A Conversation with the Dead….

As I’ve said many times in this blog, dead people speak to me. Not their ghosts, but their words. One of my favorite things to read are the sermons and letters of the earliest church fathers. I’m talking about the guys who wrote while some of the Apostles were still alive and immediately after their passing. This excerpt comes from a sermon delivered 1900 years ago to the church in Corinth. Somewhere between 100 and 140AD.

The Corinthian church was facing problems again. Their big issue? It’s the same one the church in the United States is dealing with: They talked the talk, but didn’t walk the walk. The people of the day we’re laughing at them and calling them deluded.

“For the Lord says, “My name is continually blasphemed among all the nations” and again, “Woe to him on whose account my name is blasphemed.”  Why is it blasphemed?  Because you do not do what I desire.  For when the pagans hear from our mouths the oracles of God, they marvel at their beauty and greatness.  But when they discover that our actions are not worthy of the words we speak, they turn from wonder to blasphemy, saying that it is a myth and a delusion. 

For when they hear from us that God says, “It is no credit to you if you love those who love you,” when they hear these things, they marvel at such extraordinary goodness.  But when they see that we not only do not love those who hate us but do not even love those who love us, they scornfully laugh at us, and the Name is blasphemed.”  2 Clement 13:2-4

We’ve become very vocal about what we believe. The problem isn’t what we believe. It’s that we don’t really believe it. Why else do you think we’d proclaim something so boldly and then choose not to live by it?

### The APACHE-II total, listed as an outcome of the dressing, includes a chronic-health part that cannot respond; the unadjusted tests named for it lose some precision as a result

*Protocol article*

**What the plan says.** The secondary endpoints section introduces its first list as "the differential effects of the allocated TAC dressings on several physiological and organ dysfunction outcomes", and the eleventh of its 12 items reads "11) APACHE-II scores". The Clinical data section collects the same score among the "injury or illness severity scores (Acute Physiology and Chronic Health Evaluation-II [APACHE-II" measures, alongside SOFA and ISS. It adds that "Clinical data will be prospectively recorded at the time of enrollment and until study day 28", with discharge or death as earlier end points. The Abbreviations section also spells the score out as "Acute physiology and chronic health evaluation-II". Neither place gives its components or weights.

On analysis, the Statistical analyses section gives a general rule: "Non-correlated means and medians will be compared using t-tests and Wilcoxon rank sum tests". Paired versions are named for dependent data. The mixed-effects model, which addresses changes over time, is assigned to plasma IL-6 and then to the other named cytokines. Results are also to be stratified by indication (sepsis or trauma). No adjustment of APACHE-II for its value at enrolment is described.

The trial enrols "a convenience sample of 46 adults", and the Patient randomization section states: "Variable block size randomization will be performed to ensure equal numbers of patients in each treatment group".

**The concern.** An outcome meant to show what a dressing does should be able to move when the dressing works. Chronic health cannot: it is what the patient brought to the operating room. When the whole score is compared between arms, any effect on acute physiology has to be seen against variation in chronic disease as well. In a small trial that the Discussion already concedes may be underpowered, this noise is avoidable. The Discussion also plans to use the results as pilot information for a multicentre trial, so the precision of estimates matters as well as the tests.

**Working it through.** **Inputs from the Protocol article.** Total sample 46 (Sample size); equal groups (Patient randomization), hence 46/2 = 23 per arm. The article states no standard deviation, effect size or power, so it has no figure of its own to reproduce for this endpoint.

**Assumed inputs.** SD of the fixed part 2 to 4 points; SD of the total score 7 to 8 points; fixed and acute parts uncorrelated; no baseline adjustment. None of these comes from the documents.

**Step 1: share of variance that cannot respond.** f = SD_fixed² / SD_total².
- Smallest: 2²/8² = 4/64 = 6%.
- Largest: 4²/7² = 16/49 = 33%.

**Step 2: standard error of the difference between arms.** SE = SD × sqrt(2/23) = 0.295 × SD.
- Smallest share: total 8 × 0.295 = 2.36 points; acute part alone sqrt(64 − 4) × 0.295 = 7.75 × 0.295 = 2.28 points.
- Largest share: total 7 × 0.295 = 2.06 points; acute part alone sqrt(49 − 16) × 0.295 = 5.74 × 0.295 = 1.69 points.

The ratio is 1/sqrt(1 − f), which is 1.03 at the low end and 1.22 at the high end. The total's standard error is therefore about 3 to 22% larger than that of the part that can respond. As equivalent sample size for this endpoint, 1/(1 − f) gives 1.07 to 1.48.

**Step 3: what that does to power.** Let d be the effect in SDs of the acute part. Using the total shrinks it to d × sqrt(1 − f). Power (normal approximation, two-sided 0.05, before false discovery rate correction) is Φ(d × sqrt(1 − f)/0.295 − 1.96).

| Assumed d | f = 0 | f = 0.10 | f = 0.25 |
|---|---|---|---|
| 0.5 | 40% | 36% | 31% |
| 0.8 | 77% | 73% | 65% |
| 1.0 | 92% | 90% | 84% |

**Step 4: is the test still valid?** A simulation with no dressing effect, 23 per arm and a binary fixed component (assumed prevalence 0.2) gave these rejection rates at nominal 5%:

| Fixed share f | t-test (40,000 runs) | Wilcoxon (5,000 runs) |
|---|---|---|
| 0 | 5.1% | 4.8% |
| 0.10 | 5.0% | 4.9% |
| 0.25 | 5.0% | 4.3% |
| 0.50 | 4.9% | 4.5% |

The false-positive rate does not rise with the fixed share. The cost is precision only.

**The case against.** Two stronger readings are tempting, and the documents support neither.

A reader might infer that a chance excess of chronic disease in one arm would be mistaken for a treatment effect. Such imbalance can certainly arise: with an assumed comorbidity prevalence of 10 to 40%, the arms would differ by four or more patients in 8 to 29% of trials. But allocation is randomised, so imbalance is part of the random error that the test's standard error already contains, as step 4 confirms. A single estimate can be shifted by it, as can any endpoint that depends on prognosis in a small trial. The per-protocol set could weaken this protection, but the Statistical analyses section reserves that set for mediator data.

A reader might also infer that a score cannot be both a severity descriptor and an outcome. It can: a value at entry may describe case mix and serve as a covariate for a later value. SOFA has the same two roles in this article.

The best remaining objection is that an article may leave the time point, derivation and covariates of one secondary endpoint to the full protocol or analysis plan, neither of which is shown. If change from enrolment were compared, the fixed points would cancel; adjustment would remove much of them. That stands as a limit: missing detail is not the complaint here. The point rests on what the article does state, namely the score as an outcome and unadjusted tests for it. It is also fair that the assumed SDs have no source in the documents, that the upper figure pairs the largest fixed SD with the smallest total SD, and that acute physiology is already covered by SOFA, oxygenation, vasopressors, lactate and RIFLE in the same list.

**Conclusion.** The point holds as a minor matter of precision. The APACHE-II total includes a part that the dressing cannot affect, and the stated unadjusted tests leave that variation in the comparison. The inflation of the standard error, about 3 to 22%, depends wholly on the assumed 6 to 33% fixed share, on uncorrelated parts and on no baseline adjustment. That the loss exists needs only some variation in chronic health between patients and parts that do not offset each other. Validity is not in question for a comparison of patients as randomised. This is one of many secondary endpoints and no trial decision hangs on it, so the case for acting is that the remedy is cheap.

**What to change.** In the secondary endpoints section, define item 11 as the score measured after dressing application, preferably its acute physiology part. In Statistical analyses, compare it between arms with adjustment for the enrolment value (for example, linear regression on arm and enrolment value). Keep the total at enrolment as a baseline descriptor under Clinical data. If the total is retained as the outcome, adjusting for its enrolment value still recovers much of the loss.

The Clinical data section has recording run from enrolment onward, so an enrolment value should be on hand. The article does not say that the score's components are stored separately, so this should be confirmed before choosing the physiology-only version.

Have you read the oldest Christian sermon outside the New Testament? Read it here

About Jim

Not For Itching Ears is a blog dedicated to discussing the American Evangelical church. It is a place for people to share their thoughts on a host of issues relating to this subject. Jim is available to speak at weekend services, and retreats at no cost to churches in Florida. Contact us for more information.

Posted on January 30, 2021, in Christianity and tagged , , , , , , . Bookmark the permalink. 4 Comments.

  1. I never realized we know that sermon was delivered in Corinth. It is a favorite of mine. It is the first sermon ever, and it is almost exclusively on continuing in the faith. It reminds me of Paul and Barnabas’ return trip to the first churches they founded in Acts 14. They must have talked with each of those churches for hours, if not days, but all that is recorded is that they strengthened them in the faith and warned them that it is through many tribulations that they must enter the kingdom of God.


  2. By the way, I put the sermon in easier to read English at https://www.christian-history.org/2-clement.html. There’s a comment on that page by the translator, who said “It’s chief virtue is its brevity.” I could hardly believe it. I have to suppose the guy was expecting a seminary theological dissertation rather than an early Christian sermon.


    • I have a modern version by Holmes, but I couldn’t find it online! I’ll have to check your version out. But, this quote is from his version. As far as the sermon being delivered in Corinth, we don’t know that for certain. But it seems likely to me, based on Holmes introduction to it. It’s a powerful sermon. If I was pastoring today, I’d seriously think about doing a public study on it. Of course, I’d be burned alive at the stake once I announced it!


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